Friday, 9 October 2015

Blessed John Henry Newman and the Synod of Bishops

Fr. John Hunwicke offers the following thoughts (excerpted) on Blessed John Henry Newman and the Synod of Bishops (bolding is mine):

Today, on this splendid Festum of Blessed John Henry Newman, I can think of no better, nor more relevant, topic for thought than our great Blessed's writings on synodical processes . .  ..

Early in 1870, Blessed John Henry received a letter from his bishop William Ullathorne about the disgraceful bullying going on at the [First] Vatican Council. He replied with words which became justly famous: "Why should an aggressive insolent faction be allowed to 'make the heart of the just to mourn, whom the Lord hath not made sorrowful?"

. . . Seven months later, on 23 July, Newman saw the Definition of papal infallibility five days after it had passed through the Conciliar Aula. He was relieved, even delighted, at its "moderation"; it afforded him no problems; but "does it come to me with the authority of an Ecumenical Council?"

Newman did not instantly accept it as such. wanted to know what the conciliar minority would do. This was important, because unanimity, at least 'moral' unanimity, was accepted as essential for the validity of a conciliar definition of doctrine. If the Fathers "allege in detail acts of violence and deceit  ... if they declare they have been kept in the dark and been practised on, then there will be the gravest reasons for determining that the Definition is not valid."

After Vatican II, Cardinal Heenan (who deserves rehabilitation; he was an Archbishop of Westminster a cut above most of them) noted (Sire pp 200-201) that "During the last two weeks of the council the fathers were called upon to cast their votes before they could possibly have studied the text and context, much less the implications, of the amendments".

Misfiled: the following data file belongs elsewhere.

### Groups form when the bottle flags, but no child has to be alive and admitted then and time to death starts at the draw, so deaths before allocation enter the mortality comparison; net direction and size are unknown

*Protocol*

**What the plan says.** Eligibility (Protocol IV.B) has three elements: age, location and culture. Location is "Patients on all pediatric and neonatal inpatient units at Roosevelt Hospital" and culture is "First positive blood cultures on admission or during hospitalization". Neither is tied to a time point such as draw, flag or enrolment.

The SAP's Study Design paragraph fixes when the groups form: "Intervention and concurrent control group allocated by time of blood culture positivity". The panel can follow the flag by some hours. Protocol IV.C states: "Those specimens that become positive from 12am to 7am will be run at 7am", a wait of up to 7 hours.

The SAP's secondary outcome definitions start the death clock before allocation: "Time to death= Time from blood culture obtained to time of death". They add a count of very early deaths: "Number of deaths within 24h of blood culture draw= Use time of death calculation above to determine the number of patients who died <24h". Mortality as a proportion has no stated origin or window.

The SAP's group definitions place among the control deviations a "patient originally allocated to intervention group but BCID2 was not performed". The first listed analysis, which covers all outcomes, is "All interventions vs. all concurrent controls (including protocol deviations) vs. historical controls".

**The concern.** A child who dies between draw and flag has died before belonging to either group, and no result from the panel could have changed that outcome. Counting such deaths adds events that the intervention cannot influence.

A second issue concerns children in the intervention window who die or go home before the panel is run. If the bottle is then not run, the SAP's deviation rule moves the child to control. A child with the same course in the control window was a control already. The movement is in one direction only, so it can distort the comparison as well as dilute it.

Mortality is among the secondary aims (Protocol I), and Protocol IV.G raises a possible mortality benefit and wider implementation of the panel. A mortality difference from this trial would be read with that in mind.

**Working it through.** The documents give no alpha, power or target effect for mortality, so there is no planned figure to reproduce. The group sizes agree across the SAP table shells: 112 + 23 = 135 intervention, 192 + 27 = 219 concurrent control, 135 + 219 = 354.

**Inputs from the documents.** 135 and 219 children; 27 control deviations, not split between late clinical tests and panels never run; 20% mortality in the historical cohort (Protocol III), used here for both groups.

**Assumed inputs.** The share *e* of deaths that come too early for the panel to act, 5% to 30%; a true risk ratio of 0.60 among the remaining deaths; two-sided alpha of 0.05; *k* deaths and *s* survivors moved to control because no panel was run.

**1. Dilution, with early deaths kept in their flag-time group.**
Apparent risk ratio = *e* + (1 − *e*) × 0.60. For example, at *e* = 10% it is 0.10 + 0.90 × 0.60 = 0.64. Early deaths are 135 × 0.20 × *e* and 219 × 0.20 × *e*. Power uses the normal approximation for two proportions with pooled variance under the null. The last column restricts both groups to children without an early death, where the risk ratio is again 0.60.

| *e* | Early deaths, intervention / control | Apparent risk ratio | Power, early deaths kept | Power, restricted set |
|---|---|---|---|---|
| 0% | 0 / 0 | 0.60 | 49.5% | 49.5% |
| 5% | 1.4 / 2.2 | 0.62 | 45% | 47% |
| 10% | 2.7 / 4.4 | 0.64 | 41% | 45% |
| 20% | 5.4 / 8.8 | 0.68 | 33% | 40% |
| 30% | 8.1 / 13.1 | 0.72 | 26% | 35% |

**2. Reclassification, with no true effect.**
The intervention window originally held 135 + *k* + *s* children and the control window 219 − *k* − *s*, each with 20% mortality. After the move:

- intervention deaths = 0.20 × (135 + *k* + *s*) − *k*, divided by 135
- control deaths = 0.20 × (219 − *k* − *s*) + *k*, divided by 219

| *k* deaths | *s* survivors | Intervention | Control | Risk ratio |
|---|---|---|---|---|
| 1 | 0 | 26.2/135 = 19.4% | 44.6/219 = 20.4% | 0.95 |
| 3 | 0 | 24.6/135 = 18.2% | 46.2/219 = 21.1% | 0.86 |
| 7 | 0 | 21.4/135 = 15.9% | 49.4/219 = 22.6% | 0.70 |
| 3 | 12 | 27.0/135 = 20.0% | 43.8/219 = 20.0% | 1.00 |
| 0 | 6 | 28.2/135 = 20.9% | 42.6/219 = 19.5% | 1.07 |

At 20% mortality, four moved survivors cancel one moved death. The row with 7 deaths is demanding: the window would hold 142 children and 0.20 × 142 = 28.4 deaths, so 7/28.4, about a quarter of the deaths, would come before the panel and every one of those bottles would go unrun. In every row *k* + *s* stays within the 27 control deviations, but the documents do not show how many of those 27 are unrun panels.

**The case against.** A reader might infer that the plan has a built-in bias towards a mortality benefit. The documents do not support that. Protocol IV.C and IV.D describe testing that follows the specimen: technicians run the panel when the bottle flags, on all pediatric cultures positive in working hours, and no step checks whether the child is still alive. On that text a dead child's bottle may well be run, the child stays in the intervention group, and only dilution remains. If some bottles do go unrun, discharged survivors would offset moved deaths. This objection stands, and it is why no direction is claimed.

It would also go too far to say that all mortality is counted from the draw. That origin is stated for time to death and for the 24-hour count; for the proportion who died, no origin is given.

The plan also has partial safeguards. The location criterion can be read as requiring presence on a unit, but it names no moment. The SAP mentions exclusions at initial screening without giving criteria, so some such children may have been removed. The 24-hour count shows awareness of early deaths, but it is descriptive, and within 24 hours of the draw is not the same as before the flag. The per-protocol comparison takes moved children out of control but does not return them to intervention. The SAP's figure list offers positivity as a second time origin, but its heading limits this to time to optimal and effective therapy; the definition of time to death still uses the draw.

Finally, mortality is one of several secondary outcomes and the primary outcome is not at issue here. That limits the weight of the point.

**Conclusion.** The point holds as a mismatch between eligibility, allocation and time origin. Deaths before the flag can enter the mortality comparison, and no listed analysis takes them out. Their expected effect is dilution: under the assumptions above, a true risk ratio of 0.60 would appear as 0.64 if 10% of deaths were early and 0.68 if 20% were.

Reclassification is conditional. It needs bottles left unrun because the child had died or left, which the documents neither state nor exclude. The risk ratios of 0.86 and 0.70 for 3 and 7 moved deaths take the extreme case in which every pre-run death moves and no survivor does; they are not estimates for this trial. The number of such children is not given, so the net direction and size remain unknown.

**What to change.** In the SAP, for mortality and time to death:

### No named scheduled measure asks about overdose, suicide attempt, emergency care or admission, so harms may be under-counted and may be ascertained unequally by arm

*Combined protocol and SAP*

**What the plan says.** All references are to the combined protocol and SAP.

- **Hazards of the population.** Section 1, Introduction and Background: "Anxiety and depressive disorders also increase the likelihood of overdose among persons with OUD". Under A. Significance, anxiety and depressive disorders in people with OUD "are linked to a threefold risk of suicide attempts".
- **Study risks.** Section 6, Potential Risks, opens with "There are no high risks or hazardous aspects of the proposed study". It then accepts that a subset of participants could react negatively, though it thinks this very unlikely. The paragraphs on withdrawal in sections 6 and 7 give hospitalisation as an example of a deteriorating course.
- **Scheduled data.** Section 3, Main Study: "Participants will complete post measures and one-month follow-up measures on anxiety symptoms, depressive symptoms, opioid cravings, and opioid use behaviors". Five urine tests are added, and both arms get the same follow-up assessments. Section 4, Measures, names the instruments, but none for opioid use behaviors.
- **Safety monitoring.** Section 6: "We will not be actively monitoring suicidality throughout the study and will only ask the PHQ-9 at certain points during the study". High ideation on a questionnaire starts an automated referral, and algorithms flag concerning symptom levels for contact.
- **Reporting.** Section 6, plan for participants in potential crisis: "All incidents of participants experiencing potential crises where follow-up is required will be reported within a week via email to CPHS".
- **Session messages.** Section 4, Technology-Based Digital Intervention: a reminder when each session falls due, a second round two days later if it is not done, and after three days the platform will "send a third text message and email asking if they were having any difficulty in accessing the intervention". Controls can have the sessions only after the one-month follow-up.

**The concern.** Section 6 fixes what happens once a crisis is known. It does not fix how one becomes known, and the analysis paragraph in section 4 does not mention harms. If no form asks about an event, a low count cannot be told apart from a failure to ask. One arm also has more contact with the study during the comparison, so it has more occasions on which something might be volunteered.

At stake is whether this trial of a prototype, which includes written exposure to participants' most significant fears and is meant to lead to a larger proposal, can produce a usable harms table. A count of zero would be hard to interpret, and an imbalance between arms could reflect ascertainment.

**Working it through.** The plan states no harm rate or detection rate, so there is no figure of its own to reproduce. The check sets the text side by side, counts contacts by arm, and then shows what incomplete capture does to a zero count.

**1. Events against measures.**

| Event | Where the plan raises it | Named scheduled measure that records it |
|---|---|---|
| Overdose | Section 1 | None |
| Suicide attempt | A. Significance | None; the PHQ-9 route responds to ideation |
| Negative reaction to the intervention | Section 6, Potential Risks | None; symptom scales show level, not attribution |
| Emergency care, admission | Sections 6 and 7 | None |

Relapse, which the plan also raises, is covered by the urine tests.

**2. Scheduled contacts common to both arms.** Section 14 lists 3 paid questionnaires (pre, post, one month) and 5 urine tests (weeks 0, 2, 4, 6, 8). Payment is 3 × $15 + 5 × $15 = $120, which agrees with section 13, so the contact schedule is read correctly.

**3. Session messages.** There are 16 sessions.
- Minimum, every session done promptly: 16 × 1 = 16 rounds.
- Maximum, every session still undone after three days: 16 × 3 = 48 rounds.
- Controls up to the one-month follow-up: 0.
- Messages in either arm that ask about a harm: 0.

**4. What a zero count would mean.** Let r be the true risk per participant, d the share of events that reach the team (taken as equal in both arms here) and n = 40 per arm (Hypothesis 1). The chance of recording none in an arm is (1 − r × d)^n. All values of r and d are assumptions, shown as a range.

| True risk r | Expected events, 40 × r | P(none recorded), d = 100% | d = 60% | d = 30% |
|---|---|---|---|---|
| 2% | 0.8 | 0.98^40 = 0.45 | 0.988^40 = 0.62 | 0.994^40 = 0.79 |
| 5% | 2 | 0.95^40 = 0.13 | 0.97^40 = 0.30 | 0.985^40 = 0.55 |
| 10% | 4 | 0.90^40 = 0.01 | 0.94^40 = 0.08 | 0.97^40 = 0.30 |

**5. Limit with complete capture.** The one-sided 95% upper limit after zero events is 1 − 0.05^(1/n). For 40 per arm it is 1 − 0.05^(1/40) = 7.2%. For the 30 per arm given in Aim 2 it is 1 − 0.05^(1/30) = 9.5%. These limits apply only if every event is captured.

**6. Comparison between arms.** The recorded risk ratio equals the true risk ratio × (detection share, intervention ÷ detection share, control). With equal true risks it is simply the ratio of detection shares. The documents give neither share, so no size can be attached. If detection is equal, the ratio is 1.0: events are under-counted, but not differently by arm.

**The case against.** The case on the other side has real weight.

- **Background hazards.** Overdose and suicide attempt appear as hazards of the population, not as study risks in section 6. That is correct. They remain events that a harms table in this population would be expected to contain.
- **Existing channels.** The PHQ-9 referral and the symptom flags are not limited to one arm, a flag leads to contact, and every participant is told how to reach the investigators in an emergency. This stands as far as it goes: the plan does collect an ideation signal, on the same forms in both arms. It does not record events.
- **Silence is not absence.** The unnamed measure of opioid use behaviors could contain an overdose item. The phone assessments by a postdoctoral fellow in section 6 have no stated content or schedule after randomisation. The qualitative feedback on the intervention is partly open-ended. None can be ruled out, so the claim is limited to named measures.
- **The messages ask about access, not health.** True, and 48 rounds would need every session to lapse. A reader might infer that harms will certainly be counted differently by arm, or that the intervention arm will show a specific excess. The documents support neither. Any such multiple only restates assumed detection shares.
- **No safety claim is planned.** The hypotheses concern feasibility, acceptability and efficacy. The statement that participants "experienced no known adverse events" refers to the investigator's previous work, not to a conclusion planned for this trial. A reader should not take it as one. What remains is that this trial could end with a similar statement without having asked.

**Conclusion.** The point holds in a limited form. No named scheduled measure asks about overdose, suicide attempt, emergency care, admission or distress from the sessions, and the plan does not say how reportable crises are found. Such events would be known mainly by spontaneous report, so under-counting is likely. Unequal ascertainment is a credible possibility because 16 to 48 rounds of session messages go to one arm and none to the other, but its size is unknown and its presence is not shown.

Sadly, the Fathers of Vatican II, who were indeed subjected to acts of violence and deceit, kept in the dark and practised on, made no such corporate protest as would (in Blessed John Henry's view) have nullified the Council. Nor, indeed, did they make any individual protests. Even Archbishop Lefebvre's repudiations were not articulated until it became clear, well after the Council, whither the Church was being led. Let us not condemn these men; it is easy for us lesser men to be wise half a century after the event.

Not, of course, that this failure of protest mattered or matters too desperately, since Vatican II, unlike Vatican I, claimed to define no dogmas. Even less is formal repudiation a matter of crucial importance during a mere Synod of Bishops, such as the present Synod, since such bodies have no doctrinal or legislative authority whatsoever. In this respect, they are rather like the old Lambeth Conferences.

But those Lambeth Conferences played a crucial role in the downfall of the once-great Anglican Communion, because such bodies do have a moral influence in the Church, the World, and the Media . . . 

At Vatican II, the 'Rhineland Bishops', the 'Liberated Countries' (Sire), had organised themselves and their tactics even before the first moments of the Council, enabling them to execute a crude coup in its first minutes. The bulk of the Fathers floundered, disorganised, at the mercy of this aggressive insolent faction.  

But, during this last year 2015, orthodox cardinals and bishops and theologians have not made the same mistake that their predecessors made in 1962. Their voices have been heard, their pens have not been inactive . . .


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